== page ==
Mark Garnett
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Win or bust
The leadership gamble of William Hague

Writing in 1977, Conservative MP Nigel Fisher identified 'two qualifying conditions' for Tory leaders: 'a lengthy spell in Parliament and considerable Cabinet experience'. Before the advent of economic liberalism the Tory Party believed in hierarchy, so it was hardly a surprise that its members should place special emphasis on the leadership role. William Hague had good reason to be petrified of Margaret Thatcher, who during the leadership campaign had saddled him with what was perhaps the least welcome endorsement in British political history. John Redwood's supporters underlined the resemblance during the leadership campaign, referring to Hague as 'John Major with A levels'. Lord Parkinson rightly praises Hague's reorganisation of his party. No one can argue that Hague was an electoral asset to his party.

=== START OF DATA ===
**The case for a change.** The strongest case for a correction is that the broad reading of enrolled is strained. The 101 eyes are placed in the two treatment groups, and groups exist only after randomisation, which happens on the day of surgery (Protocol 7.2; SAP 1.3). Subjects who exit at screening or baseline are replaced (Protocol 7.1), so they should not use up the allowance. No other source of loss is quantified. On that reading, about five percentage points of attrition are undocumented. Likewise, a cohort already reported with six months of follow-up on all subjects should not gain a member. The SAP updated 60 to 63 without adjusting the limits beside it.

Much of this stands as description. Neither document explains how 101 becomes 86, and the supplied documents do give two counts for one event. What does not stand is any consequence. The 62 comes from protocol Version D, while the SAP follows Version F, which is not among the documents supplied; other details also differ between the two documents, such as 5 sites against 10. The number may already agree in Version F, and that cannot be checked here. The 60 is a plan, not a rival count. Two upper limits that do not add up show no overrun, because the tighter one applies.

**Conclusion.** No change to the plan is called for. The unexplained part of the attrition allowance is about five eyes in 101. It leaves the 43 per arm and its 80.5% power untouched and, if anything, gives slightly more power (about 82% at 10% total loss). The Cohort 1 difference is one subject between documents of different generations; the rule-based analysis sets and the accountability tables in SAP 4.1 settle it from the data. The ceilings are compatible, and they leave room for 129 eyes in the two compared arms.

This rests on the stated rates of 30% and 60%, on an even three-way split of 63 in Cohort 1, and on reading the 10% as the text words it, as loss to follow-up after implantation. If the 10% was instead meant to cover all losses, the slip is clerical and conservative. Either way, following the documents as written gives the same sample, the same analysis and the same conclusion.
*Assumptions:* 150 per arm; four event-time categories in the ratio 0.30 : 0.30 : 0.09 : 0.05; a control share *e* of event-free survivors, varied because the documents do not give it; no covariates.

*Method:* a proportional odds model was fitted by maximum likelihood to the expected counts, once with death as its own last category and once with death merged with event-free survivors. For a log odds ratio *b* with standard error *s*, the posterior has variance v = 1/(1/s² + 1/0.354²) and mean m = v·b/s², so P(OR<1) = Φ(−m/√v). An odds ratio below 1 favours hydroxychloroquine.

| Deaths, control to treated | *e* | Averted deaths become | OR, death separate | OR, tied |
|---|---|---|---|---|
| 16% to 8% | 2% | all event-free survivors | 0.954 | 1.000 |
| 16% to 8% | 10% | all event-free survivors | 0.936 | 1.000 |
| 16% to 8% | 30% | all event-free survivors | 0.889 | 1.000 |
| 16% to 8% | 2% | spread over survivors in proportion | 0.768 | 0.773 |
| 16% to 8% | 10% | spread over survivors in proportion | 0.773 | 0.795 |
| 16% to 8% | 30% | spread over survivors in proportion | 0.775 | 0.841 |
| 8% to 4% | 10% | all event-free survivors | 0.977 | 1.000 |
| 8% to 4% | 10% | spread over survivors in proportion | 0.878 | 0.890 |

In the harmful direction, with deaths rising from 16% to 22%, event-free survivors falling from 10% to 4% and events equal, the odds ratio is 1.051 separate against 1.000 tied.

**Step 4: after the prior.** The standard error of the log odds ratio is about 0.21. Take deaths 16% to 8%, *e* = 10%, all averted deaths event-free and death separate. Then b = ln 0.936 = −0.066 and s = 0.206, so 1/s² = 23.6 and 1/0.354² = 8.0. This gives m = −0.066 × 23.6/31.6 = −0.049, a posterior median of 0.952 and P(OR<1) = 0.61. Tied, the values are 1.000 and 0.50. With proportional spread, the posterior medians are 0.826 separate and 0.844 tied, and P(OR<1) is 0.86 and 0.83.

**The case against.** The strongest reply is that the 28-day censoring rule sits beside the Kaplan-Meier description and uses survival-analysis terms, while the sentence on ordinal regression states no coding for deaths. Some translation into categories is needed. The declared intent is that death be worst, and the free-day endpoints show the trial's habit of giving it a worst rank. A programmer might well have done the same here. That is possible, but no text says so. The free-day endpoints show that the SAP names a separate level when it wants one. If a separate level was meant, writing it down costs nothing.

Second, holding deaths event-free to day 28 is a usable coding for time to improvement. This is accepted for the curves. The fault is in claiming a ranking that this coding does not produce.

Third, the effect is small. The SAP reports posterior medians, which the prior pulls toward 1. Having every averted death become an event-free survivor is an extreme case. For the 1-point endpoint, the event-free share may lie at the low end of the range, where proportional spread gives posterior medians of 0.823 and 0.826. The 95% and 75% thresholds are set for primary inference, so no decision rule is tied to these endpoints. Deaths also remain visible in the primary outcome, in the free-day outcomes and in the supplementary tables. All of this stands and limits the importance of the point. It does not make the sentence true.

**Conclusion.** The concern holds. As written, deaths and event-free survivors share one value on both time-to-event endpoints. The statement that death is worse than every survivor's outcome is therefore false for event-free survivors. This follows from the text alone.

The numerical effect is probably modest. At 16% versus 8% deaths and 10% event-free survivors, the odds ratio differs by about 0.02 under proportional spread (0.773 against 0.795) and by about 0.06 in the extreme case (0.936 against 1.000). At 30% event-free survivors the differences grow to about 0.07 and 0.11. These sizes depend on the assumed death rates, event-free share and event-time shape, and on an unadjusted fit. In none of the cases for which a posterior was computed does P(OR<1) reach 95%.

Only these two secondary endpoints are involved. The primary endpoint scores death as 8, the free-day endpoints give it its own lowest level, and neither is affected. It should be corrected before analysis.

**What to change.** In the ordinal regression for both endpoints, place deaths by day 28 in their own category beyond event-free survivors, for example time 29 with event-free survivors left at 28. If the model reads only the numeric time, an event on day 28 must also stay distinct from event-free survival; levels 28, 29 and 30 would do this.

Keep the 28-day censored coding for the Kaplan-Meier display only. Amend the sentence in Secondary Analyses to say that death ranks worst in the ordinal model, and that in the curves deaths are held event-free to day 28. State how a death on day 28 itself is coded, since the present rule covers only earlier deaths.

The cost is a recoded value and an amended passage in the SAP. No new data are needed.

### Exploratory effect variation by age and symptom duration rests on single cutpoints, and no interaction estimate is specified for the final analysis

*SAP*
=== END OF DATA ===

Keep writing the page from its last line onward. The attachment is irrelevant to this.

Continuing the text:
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The Conservatives in Crisis

The Tories after 1997

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